A method to measure cervical collagen using LIF has been developed [47,48]. Fittkow et al.  found that LIF measurements correlate negatively with gestational age and positively with the time to delivery, although the correlation was weak. They applied this technique to assess cervical ripening in an IOL setting. LIF and the Bishop score were measured at the beginning of IOL. No correlation was found between the two parameters. The same measurements were performed 4 h after prostaglandin administration, finding a statistically significant inverse correlation. On the other hand, elastography is based on determining motion in areas of the cervix relative to others, defining an elastography index (EI). In a study of 29 women undergoing IOL, those with successful IOL had a higher EI of the internal os than those with failed IOL. The EI was not predictive in other cervical regions. Muscatello et al.  also reported higher rates of cesarean section in those women with a higher EI. However, a recent study showed that elastographic score at the internal os was unlikely to be useful in the prediction of vaginal delivery and induction-to-delivery interval . A technical limitation is that this measurement still depends on the force exerted by the operator and, therefore, further investigation is needed .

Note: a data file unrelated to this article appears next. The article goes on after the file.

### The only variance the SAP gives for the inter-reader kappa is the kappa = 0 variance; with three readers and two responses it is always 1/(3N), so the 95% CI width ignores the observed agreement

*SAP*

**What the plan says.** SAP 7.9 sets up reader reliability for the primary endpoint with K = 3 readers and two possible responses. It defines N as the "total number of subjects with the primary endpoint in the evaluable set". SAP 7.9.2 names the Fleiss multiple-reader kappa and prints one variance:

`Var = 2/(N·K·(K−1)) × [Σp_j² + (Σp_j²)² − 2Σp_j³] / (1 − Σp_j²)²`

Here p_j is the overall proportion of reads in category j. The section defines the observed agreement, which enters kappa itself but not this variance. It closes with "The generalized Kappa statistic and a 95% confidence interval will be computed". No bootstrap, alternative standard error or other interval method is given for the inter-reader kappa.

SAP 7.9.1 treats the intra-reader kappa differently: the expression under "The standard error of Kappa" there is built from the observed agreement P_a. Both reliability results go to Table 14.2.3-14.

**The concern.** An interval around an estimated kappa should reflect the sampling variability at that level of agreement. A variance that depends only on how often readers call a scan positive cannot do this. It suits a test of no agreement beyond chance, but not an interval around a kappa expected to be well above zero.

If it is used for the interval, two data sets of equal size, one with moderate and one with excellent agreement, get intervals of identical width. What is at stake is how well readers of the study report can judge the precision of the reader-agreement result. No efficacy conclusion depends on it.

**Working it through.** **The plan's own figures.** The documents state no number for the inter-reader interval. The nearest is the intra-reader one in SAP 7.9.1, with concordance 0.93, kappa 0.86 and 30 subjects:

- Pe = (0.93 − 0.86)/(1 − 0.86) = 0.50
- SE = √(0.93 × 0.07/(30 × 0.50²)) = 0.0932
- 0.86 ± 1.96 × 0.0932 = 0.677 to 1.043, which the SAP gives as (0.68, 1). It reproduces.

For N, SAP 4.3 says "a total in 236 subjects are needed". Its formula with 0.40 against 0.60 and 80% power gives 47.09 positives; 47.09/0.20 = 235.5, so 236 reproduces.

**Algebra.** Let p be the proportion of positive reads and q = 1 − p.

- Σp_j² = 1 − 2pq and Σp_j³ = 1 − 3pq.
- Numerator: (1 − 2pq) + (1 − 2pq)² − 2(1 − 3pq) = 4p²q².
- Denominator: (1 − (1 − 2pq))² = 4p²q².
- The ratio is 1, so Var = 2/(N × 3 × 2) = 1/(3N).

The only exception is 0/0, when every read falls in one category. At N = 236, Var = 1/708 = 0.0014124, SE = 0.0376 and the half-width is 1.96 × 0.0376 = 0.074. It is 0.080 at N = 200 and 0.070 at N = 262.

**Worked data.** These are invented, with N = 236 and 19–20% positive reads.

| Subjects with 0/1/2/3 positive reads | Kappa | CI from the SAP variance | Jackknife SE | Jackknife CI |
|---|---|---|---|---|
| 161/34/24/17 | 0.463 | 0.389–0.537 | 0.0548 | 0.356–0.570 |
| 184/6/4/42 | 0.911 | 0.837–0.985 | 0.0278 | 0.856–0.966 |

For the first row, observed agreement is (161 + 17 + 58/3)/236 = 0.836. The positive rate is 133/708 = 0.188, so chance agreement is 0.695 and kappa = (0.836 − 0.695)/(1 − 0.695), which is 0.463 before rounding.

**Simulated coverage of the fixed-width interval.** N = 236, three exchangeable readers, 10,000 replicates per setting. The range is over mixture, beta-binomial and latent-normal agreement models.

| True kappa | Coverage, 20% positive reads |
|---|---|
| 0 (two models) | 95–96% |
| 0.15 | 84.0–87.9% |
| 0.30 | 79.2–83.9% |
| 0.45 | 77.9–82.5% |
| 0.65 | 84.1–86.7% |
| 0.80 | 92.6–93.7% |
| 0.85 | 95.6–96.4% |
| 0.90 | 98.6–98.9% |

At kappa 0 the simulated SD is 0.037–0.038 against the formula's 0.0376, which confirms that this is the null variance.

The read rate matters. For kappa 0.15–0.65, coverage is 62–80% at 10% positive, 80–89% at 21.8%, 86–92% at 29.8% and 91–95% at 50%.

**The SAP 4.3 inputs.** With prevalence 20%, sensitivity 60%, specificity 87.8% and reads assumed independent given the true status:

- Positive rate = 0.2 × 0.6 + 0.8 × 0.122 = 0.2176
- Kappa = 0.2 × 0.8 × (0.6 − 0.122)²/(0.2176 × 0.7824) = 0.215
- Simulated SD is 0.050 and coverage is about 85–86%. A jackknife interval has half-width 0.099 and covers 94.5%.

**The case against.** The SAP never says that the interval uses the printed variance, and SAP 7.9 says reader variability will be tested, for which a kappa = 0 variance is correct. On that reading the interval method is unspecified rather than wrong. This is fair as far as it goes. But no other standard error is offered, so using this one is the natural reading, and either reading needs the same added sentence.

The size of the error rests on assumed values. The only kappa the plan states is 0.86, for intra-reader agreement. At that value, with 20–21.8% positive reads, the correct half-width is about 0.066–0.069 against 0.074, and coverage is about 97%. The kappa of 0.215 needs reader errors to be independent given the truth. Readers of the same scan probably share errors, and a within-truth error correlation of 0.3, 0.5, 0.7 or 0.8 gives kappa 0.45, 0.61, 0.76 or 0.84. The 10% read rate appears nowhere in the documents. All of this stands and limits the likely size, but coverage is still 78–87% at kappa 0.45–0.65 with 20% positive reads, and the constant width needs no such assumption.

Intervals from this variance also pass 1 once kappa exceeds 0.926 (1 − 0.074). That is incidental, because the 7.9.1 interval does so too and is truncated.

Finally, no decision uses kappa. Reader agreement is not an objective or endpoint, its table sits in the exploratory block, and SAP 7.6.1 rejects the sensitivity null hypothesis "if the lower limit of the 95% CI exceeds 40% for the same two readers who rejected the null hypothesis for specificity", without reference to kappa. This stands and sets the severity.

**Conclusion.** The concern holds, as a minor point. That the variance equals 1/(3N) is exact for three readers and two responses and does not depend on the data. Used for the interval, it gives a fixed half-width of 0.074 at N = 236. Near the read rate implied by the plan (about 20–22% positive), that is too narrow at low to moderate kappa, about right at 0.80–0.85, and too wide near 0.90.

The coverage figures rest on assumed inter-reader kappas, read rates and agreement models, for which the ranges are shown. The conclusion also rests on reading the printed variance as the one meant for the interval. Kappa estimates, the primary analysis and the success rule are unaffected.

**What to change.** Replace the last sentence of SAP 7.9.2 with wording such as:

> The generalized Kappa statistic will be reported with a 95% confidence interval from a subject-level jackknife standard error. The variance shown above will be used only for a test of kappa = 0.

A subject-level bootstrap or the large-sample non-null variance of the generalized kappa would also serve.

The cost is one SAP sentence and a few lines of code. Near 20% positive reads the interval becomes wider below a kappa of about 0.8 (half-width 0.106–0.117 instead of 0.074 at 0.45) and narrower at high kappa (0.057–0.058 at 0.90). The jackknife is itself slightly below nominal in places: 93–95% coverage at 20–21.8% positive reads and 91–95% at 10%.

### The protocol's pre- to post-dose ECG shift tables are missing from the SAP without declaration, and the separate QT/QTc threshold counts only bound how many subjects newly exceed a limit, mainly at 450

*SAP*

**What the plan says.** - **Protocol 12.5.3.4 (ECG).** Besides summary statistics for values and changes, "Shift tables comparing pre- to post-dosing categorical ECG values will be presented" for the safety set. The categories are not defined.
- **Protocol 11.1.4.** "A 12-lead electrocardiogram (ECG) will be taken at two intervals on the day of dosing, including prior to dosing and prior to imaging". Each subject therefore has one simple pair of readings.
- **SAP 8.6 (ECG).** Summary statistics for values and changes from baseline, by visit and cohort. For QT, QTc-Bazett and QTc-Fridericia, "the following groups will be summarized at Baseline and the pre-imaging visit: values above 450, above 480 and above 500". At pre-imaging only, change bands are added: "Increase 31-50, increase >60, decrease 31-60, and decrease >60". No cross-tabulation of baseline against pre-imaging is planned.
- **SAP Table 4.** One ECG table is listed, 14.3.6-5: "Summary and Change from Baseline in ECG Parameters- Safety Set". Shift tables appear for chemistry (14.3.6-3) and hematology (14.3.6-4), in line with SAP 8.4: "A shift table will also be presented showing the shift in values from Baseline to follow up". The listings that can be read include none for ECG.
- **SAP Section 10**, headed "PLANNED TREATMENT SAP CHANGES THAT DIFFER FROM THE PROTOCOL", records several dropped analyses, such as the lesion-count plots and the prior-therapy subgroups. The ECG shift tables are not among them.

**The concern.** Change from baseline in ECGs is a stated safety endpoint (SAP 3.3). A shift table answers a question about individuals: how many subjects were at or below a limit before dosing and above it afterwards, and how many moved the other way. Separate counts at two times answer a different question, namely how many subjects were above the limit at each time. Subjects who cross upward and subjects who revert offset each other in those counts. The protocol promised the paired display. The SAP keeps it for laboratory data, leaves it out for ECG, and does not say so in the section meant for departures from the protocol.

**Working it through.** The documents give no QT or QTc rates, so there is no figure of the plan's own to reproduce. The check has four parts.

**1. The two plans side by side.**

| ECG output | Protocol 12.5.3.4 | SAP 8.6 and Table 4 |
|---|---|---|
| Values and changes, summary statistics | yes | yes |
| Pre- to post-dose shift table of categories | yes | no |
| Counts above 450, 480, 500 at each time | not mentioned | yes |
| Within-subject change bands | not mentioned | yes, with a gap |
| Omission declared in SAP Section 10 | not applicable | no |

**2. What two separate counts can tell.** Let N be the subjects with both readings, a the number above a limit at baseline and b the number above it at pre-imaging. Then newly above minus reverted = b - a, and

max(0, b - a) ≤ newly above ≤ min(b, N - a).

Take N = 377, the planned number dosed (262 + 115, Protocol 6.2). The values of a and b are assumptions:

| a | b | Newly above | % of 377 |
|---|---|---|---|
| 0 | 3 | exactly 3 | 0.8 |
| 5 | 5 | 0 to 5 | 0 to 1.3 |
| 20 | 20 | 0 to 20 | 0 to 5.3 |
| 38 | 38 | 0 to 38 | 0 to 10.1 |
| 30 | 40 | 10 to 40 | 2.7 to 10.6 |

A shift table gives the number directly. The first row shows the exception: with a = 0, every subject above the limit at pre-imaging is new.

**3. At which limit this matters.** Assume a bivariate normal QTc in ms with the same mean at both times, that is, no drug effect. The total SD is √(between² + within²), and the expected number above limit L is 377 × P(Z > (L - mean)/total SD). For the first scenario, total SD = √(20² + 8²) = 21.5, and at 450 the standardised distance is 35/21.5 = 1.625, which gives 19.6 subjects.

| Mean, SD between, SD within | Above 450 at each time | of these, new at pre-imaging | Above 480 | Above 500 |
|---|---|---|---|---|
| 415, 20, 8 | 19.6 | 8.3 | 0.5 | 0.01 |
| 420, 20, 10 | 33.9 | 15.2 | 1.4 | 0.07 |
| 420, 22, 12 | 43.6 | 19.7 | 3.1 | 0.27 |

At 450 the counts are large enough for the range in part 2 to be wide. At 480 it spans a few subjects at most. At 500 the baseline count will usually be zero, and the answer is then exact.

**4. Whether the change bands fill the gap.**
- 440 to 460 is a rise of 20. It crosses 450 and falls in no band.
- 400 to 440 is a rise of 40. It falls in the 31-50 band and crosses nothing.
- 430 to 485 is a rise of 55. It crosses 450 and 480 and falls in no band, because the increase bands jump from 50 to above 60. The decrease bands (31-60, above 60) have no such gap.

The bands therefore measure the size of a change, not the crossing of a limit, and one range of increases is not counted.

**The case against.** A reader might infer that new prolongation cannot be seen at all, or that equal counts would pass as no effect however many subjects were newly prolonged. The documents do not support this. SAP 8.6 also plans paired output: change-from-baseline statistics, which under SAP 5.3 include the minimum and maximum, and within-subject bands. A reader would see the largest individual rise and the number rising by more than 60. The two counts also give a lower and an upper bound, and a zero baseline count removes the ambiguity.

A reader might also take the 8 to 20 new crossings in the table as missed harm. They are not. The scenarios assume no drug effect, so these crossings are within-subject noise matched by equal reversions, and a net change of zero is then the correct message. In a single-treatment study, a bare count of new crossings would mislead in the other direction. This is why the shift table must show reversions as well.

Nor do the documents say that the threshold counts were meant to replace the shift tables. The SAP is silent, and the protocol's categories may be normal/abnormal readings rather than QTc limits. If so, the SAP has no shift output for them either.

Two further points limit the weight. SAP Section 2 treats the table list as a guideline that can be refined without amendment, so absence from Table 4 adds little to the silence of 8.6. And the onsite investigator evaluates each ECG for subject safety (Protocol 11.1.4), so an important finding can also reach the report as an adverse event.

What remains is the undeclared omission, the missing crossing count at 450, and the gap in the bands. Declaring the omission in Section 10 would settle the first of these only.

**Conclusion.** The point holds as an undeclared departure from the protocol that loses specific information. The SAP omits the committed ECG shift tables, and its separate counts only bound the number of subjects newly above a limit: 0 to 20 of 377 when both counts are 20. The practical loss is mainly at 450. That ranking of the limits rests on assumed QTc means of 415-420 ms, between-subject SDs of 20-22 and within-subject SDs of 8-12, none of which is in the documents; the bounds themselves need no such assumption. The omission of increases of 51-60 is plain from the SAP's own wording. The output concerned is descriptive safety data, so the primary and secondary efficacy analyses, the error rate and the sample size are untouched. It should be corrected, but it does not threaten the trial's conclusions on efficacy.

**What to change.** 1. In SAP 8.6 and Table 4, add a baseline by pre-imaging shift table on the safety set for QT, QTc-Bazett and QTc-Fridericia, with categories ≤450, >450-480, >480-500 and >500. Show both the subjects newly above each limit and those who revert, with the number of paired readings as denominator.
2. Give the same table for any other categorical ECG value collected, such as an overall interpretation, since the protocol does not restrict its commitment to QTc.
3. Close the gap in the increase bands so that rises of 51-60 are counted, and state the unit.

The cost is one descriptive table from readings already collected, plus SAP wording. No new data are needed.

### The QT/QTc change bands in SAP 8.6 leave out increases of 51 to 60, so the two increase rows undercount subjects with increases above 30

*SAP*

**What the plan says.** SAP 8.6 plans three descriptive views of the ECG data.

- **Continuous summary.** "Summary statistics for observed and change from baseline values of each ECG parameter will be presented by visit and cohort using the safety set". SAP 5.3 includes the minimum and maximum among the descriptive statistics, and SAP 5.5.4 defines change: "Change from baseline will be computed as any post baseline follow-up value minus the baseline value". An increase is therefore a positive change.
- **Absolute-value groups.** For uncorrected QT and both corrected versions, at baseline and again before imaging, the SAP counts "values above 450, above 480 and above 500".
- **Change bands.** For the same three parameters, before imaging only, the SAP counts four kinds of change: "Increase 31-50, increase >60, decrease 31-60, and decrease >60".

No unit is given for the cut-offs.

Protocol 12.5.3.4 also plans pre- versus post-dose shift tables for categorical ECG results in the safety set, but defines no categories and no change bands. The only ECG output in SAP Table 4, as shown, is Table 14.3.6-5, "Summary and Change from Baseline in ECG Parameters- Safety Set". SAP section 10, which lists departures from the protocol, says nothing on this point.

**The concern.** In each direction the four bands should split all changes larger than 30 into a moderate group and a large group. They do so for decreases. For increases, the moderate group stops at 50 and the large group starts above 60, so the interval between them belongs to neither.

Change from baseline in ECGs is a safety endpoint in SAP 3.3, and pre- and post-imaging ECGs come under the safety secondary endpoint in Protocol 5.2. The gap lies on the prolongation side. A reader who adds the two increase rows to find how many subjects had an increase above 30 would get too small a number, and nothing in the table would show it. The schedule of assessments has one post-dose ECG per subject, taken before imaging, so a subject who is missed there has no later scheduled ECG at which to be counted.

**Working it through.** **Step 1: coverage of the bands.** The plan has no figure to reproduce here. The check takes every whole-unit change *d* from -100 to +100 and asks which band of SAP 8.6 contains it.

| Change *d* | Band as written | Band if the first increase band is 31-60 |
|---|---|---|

A variety of other techniques and devices are being investigated to determine cervical composition and behavior, although up to now they are only focused on preterm birth prediction . Some examples of these methods are acoustic attenuation  and electric impedance  which assess cervical hydration. Second harmonic generation , Raman spectroscopy [57,58] and backscattered power loss [58 ]also study cervical collagen microstructure. Regarding the assessment of tissue elasticity, several strategies such as the cervical consistency index  and a cervical aspiration device  have also been evaluated. The absence of the cervical gland area has also been proposed as a predictor of preterm birth [61,62].